Remote Viewing

Remote viewing
Claims Believers say anyone can use paranormal ability to see hidden, distant locations using extra-sensory perception.
Related scientific disciplines Physics, Biology, Psychology
Year proposed 1974
Original proponents Russell Targ and Harold Puthoff
Subsequent proponents Ingo Swann, Russell Targ, Joseph McMoneagle, Paul H. Smith, Ed Dames, David Morehouse, Courtney Brown, and Daz Smith
Pseudoscientific concepts

Remote viewing (RV) is the practice of seeking impressions about a distant or unseen target using paranormal means, in particular, extra-sensory perception (ESP) or "sensing with mind". Unlike traditional psychic practices, remote viewers use physical models to organize their alleged extra-sensory perceptions and to stabilized the virtual umwelt. Scientific studies have been conducted; some earlier, less sophisticated experiments produced positive results but they had invalidating flaws, and none of the newer experiments had positive results when under properly controlled conditions. The scientific community rejects remote viewing due to the absence of an evidence base, the lack of a theory which would explain remote viewing, and the lack of experimental techniques which can provide reliably positive results. It is also considered a pseudoscience.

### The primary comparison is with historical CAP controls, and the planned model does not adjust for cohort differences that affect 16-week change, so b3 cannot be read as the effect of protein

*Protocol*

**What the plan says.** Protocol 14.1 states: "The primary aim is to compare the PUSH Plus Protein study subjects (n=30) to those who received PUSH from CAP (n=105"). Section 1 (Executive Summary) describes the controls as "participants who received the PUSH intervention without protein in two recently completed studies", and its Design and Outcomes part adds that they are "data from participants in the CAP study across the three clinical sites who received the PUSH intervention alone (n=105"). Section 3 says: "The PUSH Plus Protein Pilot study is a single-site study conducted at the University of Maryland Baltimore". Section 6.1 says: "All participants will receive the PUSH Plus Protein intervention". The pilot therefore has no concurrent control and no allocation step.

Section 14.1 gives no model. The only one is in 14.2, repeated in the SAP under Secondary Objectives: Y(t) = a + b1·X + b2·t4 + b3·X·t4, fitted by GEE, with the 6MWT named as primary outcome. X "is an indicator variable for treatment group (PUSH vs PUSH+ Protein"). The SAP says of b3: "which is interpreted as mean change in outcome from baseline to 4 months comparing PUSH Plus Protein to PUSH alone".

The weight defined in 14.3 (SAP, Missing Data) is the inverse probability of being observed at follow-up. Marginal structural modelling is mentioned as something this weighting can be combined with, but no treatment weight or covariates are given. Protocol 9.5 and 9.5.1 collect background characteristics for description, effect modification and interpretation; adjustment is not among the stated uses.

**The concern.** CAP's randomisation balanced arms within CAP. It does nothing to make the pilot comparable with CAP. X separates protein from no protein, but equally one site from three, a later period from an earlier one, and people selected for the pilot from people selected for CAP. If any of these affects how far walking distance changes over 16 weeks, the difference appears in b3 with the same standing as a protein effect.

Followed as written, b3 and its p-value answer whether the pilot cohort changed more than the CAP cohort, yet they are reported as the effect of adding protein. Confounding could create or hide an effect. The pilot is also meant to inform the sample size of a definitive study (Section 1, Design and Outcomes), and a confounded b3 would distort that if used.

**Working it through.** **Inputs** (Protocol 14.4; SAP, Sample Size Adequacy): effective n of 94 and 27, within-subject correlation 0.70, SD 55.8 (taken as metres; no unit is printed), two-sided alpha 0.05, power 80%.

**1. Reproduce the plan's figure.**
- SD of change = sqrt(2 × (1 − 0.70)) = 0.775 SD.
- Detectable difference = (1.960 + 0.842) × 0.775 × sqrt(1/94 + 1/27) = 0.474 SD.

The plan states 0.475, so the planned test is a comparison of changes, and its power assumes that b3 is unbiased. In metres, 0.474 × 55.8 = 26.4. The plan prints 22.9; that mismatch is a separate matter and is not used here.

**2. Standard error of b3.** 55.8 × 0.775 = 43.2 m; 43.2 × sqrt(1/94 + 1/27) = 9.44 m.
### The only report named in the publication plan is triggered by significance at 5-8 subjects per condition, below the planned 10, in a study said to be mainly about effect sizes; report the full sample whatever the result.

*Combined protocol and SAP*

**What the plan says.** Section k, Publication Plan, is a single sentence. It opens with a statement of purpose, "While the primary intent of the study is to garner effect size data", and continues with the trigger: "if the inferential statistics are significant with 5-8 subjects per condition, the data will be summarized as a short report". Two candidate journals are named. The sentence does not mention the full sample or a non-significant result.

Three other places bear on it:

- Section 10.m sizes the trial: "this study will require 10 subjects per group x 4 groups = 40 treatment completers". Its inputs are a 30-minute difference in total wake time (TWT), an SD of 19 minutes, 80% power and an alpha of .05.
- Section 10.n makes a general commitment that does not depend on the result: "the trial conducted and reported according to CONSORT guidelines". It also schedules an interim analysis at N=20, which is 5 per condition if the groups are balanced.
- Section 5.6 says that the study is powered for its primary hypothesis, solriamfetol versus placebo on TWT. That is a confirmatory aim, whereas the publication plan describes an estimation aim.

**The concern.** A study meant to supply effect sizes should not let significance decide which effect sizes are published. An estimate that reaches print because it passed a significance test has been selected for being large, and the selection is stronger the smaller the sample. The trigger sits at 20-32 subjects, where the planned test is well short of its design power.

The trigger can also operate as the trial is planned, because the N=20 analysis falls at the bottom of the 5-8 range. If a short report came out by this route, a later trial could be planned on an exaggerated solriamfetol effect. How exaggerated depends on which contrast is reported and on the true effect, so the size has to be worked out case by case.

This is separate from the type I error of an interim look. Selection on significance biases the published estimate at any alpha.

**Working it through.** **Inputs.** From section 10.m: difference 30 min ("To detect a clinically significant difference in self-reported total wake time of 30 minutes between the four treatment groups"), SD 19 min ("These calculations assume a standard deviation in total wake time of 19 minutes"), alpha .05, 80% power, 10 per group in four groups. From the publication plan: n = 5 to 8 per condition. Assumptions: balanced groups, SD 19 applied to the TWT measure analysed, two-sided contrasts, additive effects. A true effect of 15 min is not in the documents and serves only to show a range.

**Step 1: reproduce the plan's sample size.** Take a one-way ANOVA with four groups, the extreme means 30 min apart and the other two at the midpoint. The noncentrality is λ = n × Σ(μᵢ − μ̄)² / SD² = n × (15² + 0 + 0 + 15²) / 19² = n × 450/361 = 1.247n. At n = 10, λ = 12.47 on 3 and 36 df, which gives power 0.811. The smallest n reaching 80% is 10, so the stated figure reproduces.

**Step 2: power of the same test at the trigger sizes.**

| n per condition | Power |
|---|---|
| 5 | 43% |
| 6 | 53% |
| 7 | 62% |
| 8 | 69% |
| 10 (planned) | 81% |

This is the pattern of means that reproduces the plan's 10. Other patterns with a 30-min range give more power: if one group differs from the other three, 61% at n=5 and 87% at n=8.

Typically a remote viewer is expected to give information about an object that is hidden from physical view and separated at some distance. The term was coined in the 1970s by Russell Targ and Harold Puthoff, parapsychology researchers at Stanford Research Institute, to distinguish it from clairvoyance.

Remote viewing was popularized in the 1990s, following the declassification of documents related to the Stargate Project, a $20 million research program sponsored by the U.S. Federal Government to determine any potential military application of psychic phenomena. The program was eventually terminated in 1995, because it had failed to produce any useful intelligence information.

Read more about Remote Viewing:  Scientific Studies and Claims, Recent Research, Selected RV Study Participants

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